So, it has been one month since I had the cyst in my right cheek removed.  The post surgical swelling is all but gone, as well as all of the discomfort.  My energy levels have returned to what I would call normal, so it is full speed ahead on the remaining Newell projects before we head north.  Here is a partial list of projects left to complete:

1) Replace drive tip in speedometer signal generator. It apparently broke as we left Tom and Darlene's on the 13th, so I have no speedometer right speedometer, no cruise control. The part is in transit, and I should have it this week.

2) Replace the current house water pump with one that provides more PSI, and more GPM (gallons per minute) has arrived at my son's office, so I will pick it up Monday.  The current pump will return to it's box to serve as a backup water pump, just as it did for 11 years prior to it being pressed into service in Mississippi.

3) Replace the TRICO air operated motor which operates my passenger side windshield wiper.  You will recall I was able to get it working again while we were in Wittmann, but when it rained on our way home it would not come on, so time to bite the bullet and get it fixed.  That motor is in transit as I write.

4) Repaint the passenger side chassis battery bay.

5) Repaint the LPG tank with Rustoleum....again not the whole tank, but that which is visible when you open the LPG bay door.

6) Thoroughly clean the roof for the first time in a few years.

7) Pull the wheels off the trailer and repack the bearings with grease, and check the brake pads.

8) Haul the last, and final load of stuff we are not taking with us to Alaska to my son's office warehouse.....that will be just a few days before we begin our trek north.

Thanks for stopping by!

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Sunday, March 24, 2019

Celebrating birth......

7:39 am - Sunday - March 24th - Fontana, CA - 49º F, 84% humidity, wind -, 3 days in a row!  Sunny today with a forecast high of 73º F.....warmin' right back up!

It was quite overcast first thing Saturday, and quite cold, so I stayed inside watching some NCAA March Madness games, but by 12 pm I had changed into my cycling clothes, and was headed west on the Pacific Electric Trail.  My goal this day was to ride to Cherry Ave., about 5.5 miles distant, and then retrace my steps to the Fontana/Rialto Elks Lodge.  The air was still cool as I rode westward, but the sun had begun to peek through the clouds warming it up just a little.  I was back by 1:32 pm after covering exactly 11 miles, which consumed 576 caloric units at an average speed of 11.8 mph in just over 56 minutes......↴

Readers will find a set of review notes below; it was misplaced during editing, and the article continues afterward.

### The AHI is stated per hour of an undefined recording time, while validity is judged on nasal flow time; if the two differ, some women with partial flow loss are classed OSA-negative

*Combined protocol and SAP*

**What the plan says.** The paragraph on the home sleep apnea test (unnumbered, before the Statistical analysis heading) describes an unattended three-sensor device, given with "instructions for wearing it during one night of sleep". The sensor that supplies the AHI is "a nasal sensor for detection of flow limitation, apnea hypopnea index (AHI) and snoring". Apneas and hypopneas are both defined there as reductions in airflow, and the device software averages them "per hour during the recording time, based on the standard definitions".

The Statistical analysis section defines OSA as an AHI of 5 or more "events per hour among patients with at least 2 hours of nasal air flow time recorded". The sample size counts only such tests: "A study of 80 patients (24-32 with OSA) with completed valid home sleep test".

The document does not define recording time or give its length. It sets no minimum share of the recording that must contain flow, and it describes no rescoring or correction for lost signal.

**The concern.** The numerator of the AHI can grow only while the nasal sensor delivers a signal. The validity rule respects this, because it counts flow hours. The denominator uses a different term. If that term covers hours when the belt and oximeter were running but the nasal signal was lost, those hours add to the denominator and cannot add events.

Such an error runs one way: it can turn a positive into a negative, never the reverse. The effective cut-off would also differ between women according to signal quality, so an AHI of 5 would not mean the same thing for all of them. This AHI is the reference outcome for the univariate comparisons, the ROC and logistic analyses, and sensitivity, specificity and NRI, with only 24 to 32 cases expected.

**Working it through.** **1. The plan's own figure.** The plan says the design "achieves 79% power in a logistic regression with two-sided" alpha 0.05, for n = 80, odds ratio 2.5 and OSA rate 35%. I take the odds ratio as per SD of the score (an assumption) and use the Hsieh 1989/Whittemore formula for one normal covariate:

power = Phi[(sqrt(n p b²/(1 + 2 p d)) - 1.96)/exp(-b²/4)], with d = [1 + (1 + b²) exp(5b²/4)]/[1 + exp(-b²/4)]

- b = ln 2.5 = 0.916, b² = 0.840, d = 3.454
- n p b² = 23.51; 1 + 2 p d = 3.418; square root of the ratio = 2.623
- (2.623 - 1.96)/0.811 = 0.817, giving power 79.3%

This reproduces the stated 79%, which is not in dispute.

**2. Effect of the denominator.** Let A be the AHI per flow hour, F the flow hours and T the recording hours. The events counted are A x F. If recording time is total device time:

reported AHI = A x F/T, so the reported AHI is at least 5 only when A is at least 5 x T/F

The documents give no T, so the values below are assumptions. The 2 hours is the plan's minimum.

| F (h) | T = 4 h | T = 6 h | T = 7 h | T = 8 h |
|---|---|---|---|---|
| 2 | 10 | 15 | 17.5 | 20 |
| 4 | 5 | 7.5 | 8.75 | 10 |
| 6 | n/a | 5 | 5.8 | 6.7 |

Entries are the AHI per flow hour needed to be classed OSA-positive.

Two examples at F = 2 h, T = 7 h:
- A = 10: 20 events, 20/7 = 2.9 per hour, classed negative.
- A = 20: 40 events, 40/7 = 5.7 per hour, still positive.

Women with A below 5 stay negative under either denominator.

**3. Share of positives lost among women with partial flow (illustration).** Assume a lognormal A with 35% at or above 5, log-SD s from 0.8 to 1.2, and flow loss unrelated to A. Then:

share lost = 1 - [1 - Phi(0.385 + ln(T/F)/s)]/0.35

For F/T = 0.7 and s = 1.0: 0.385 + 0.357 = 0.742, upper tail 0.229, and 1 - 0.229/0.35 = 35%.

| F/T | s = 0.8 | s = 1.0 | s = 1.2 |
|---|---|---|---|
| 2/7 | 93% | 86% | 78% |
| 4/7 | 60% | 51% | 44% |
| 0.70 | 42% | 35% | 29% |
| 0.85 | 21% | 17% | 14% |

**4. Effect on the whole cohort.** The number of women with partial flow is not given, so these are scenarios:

......that's the furthest I have ridden since Inverness, FL when I did around 20 miles with Richard and Rhonda on a local bike path!

After a quick shower, and a change of clothes we were on our way to my daughter's (Kate) home in Jurupa Valley to celebrate her husband's 33rd birthday.  They were expecting over 50 people for the party.  We had barely arrived when my brother Philip arrived with his wife Jeannie....we haven't seen them since last April when we met them for dinner at the Pomona Valley Mining Company in Pomona......

 My brother Philip and his wife Jeannie

.....Philip was the 'baby' of the family, and is around 14 years younger than I, however, he is only 9 years older than my oldest son Chris.  We have had many great RVing adventures with them over the years.  He just recently moved up from a travel trailer to a class A motorhome......↴

.....over the next 30 minutes our other kids began to arrive....

 Me and my firstborn son.....Chris

 Group picture.....Ali (Nick's sister) taking the 'usie'

Left to right: Moi, Tim (son), Chris (son), Nick (son-in-law), Jonathan (Ali's significant other)

 Moi, Meredith (oldest daughter) and Jake (her significant other)